Let’s hear it for the Groovlets

I am a big fan of Groovlets, the Groovy wrapper around servlets. Although it is theoretically possible to do this with any scripting language Groovlets are definitely the easiest to get working and the most powerful to use quickly, in my experience, as unlike Jython and Jruby you don’t have to deal with the original languages packaging system to get access to templating and data access.

I’ve created a little wiki (and it is quite small currently) to record my experiences of using Groovlets and to provide a few examples that I felt were lacking in the official pages. If you haven’t already seen it you may also want to have a look at my Gant wiki too.

Groovy, Programming, Software

Using Gant to build Java Projects

I know I said I would be taking a step by step introduction to Gant in my last post on the subject but sometimes the devil drives and you need things done in a less systematic way.

Recently I have been building Java and Scala projects with Gant. I think it has been a successful exercise so I am just going to jump on and show you some example buildfiles. The first one is going to be a Java project. This project is obviously toy code but I think if you just download the sample project and start filling in your own code (it’s an Eclipse project, Intellij and NetBeans should both import it successfully) you will be happy with how little you have to change the build file.

First have a look at the Gant file itself and then I am going to talk about the things that I think make Gant such a powerful and productive tool. The first thing to point out is the line count, this represents a complete build file for a Java SE project in under 100 lines. That includes the Hello World target I’ve left in as an echo test. Gant might have a slightly weird syntax if you are unfamiliar with Groovy but it isn’t verbose.

Targets and dependencies were in the last post so this time the new thing is using AntBuilder. Any method call that starts with Ant is a invocation of an Ant task. These are nothing but thin wrappers around the normal Ant task (and in fact I usually write them using the Ant Task documentation). Things that are attributes in Ant XML become hash properties in the parameter list. Things that would normally be nested elements are calls to the enclosing builder.

One area where Gant wins big is the way you can mix normal variables, Groovy string interpolation and Ant properties. Declaring the directory paths as Groovy variables near the head of the file allows me to create new paths via interpolation and assign the variable to the properties of an Ant task. Ant XML has properties and macro interpolation but this is both clearer and easier.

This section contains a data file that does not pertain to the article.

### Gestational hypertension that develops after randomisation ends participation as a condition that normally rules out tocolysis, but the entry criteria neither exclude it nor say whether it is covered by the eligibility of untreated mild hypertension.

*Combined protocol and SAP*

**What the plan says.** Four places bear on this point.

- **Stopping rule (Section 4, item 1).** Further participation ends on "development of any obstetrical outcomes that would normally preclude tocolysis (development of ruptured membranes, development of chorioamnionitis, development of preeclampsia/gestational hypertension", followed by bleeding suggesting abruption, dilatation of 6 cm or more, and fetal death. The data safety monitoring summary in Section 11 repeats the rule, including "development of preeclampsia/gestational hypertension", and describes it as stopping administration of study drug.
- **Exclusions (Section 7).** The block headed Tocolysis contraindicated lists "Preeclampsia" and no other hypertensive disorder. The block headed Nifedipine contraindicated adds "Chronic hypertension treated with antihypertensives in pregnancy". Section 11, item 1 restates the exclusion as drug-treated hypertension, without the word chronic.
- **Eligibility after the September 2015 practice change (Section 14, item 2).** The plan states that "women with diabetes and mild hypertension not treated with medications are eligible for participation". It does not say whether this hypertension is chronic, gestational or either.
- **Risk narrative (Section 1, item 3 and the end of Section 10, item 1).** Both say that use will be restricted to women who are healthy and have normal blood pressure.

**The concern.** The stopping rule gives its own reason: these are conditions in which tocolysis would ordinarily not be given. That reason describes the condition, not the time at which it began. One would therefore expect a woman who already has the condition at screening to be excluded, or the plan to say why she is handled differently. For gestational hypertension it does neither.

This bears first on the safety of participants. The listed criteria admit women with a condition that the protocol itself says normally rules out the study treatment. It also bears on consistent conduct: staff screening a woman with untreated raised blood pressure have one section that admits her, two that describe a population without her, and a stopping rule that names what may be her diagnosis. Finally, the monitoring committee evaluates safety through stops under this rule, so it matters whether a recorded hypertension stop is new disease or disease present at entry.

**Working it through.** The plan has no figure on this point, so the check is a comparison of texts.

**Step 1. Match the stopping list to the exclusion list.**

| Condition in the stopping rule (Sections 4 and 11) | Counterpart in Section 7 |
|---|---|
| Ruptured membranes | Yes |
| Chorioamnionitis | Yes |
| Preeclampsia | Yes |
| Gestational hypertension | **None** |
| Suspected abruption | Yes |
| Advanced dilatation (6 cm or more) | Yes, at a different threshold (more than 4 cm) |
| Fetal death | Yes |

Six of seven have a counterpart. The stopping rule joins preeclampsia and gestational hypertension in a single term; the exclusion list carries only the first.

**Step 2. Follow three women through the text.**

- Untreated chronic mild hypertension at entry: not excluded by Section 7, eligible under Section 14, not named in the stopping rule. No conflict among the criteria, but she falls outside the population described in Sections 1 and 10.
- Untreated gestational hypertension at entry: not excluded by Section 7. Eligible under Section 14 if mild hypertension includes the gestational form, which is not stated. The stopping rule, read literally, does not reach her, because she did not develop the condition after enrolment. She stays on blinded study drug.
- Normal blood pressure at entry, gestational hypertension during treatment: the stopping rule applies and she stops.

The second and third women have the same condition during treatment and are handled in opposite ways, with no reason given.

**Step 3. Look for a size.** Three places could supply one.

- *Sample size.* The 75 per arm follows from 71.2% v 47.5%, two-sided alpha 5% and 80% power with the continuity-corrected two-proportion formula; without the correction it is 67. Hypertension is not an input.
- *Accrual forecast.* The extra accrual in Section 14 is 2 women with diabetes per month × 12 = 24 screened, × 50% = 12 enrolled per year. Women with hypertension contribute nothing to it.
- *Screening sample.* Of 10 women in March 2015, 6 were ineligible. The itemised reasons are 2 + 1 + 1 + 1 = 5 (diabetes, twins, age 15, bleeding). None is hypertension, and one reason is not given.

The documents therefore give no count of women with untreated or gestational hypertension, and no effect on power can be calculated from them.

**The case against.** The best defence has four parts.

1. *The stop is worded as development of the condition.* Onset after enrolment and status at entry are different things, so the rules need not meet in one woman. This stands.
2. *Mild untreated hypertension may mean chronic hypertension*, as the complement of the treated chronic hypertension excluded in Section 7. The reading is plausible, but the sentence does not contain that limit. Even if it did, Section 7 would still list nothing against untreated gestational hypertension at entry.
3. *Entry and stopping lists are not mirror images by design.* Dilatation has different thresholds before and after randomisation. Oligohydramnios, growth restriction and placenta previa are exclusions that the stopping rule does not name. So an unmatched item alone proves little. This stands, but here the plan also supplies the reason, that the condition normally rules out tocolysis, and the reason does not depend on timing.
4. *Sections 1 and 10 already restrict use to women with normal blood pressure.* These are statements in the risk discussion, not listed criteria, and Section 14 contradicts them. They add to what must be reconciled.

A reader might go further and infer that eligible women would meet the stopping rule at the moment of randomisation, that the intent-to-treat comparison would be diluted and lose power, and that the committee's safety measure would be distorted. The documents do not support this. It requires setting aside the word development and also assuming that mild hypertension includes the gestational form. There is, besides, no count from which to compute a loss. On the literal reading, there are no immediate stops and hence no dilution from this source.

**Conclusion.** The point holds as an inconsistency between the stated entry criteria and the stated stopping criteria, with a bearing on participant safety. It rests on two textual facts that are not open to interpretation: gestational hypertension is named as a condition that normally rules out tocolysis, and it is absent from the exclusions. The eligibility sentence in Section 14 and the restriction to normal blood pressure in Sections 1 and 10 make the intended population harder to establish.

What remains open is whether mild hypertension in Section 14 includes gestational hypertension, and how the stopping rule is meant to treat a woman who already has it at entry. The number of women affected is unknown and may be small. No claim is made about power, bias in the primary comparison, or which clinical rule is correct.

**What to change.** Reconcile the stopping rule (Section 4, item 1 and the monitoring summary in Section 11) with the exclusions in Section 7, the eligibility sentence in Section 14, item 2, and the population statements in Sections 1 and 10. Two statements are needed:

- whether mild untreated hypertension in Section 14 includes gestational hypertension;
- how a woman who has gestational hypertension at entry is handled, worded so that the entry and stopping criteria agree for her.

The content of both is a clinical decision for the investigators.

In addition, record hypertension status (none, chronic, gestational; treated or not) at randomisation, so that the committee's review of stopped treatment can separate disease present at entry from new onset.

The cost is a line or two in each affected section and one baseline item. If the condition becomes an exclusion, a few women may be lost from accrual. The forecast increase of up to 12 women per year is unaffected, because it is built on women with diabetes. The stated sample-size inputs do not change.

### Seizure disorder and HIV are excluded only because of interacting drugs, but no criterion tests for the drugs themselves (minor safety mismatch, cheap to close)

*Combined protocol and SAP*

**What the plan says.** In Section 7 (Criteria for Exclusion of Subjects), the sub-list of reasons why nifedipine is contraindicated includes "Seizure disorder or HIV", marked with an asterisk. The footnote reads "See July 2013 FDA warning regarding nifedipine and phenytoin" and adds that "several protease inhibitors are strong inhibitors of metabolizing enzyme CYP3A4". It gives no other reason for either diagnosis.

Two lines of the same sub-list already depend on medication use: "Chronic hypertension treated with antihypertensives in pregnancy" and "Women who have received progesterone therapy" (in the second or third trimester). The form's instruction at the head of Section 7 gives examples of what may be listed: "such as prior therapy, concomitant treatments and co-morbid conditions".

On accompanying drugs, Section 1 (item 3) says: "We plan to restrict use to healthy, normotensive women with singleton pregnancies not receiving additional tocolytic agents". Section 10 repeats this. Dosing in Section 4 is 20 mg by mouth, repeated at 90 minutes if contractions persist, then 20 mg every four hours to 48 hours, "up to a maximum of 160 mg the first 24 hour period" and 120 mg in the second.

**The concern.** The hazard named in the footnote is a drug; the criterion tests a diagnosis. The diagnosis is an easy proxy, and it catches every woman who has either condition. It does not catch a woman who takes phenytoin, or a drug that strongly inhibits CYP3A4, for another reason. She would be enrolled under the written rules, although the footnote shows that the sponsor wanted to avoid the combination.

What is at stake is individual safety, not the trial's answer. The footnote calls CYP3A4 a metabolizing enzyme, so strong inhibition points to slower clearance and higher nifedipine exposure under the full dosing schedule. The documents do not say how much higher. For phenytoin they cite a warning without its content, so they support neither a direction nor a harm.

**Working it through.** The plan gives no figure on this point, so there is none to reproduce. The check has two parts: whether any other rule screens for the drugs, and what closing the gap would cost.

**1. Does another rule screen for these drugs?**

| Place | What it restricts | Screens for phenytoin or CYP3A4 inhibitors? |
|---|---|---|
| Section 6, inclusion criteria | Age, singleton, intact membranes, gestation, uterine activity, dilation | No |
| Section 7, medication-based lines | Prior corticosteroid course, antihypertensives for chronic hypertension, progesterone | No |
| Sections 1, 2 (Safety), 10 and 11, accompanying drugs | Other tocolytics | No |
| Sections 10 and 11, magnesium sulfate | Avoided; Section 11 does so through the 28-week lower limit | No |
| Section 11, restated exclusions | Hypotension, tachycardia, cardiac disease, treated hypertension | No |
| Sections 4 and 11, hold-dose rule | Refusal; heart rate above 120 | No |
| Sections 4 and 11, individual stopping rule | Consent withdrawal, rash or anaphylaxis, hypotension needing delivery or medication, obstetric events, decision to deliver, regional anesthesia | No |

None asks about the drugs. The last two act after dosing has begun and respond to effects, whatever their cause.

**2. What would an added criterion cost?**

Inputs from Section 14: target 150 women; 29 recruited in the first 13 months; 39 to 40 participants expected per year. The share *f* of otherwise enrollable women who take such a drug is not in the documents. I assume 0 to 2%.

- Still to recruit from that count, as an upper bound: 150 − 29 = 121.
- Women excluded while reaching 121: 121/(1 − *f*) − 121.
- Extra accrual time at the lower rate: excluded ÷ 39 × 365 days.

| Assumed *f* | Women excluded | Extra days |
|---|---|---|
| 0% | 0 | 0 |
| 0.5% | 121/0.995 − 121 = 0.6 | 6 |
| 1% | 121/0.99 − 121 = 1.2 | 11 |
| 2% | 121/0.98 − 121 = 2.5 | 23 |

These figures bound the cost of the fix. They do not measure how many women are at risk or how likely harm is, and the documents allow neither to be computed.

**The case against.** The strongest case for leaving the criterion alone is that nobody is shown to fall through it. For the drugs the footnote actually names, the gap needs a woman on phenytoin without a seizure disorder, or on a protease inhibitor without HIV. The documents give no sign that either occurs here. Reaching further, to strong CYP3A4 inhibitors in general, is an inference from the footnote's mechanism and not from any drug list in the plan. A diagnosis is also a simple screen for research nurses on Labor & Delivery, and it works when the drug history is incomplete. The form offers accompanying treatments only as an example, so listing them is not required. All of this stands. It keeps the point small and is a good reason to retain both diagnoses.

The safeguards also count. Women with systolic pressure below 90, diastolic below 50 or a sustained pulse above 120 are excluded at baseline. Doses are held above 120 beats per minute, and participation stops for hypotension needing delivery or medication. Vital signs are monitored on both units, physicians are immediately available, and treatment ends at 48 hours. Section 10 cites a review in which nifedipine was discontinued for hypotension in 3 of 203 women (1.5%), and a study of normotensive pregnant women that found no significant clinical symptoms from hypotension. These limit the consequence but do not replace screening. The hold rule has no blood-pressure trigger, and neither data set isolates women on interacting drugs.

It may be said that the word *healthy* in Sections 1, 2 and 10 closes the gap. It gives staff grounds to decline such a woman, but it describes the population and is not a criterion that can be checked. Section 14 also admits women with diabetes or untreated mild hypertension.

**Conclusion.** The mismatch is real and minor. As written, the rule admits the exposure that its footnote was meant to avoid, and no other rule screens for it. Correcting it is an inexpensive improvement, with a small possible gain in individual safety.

I am also using the Gant built-in clean task and in the course of using it, Groovy’s operator overloading for lists. I’m not a huge fan of operator overloading but if it’s clear enough here then it is great to have a DRY list assignment.

I also like the way that the directories are created in the init task. This kind of closure looping over a list again shows some of the power and conciseness that can be achieved by a language rather than a configuration file. If you don’t read Groovy then the each method iterates over the list its attached to and each item resulting from the iteration is stored in the whimsical “it” local variable.


Introduction to Gant

This post was started the day after a Geek Night, it was a very, very cool Night…

With every topic I wanted to talk more about it and I felt we didn’t have enough time to get all the buzz out but one thing that struck me was that not many people seem to have heard of Gant. This is a real shame as I have recently converted and therefore have all the zeal of the convert. This zeal leads me to try and convert those who have not seen the light (yet).

What is Gant? It is a Groovy wrapper around Ant tasks. Groovy comes with an Ant Wrapper so what’s the great shakes you might ask? When Gant handles all the target dependencies for the project. It is essentially the missing part of the puzzle that gives you all the Ant functionality and a lot more. Gant adds some methods to the base Groovy shell execution environment that allows you to say that a task A depends on task B.

Enough chat though let’s get on with some examples. Download the standalone gant installation and then invoke the gant script (for your environment) in a new empty directory. It will give you a moan about not being able to find a build.gant file. So let’s create one now.

My first gant file is on Pastebin, cut and paste into your build.gant (or retype it to really get the benefit).

Now when you call gant you should see Target A and Target B printed out in the order of their dependencies. Type gant b and just Target B should be printed.

To be honest this really is the core of Gant so it may seem trivial but it’s important to understand. After all if you have ever taken a crack at this Kata you will know that dependency resolution isn’t trivial.

So what should we take away from this small example? Well I think it is important to note that it is Groovy syntax, the attribute assignment in target is standard but note that we don’t need to quote the property on the left. The string is like the description attribute in standard Ant tasks.

The println call is not mapping onto Ant’s echo it is the Groovy println so all the normal stuff to do with GStrings (like interpolation) applies here. Similarly the block attached to the target is a normal closure.

Dependencies are listed by calling depends, why isn’t that in the target declaration like in Ant? Well because you can create a dependency at any point in the closure. That means you can dynamically define the dependency graph. Which when you think about it, is kind of mental.

I did not want to have a huge post so the next one is going to be about using that dynamic definition to DRY out my Gant file.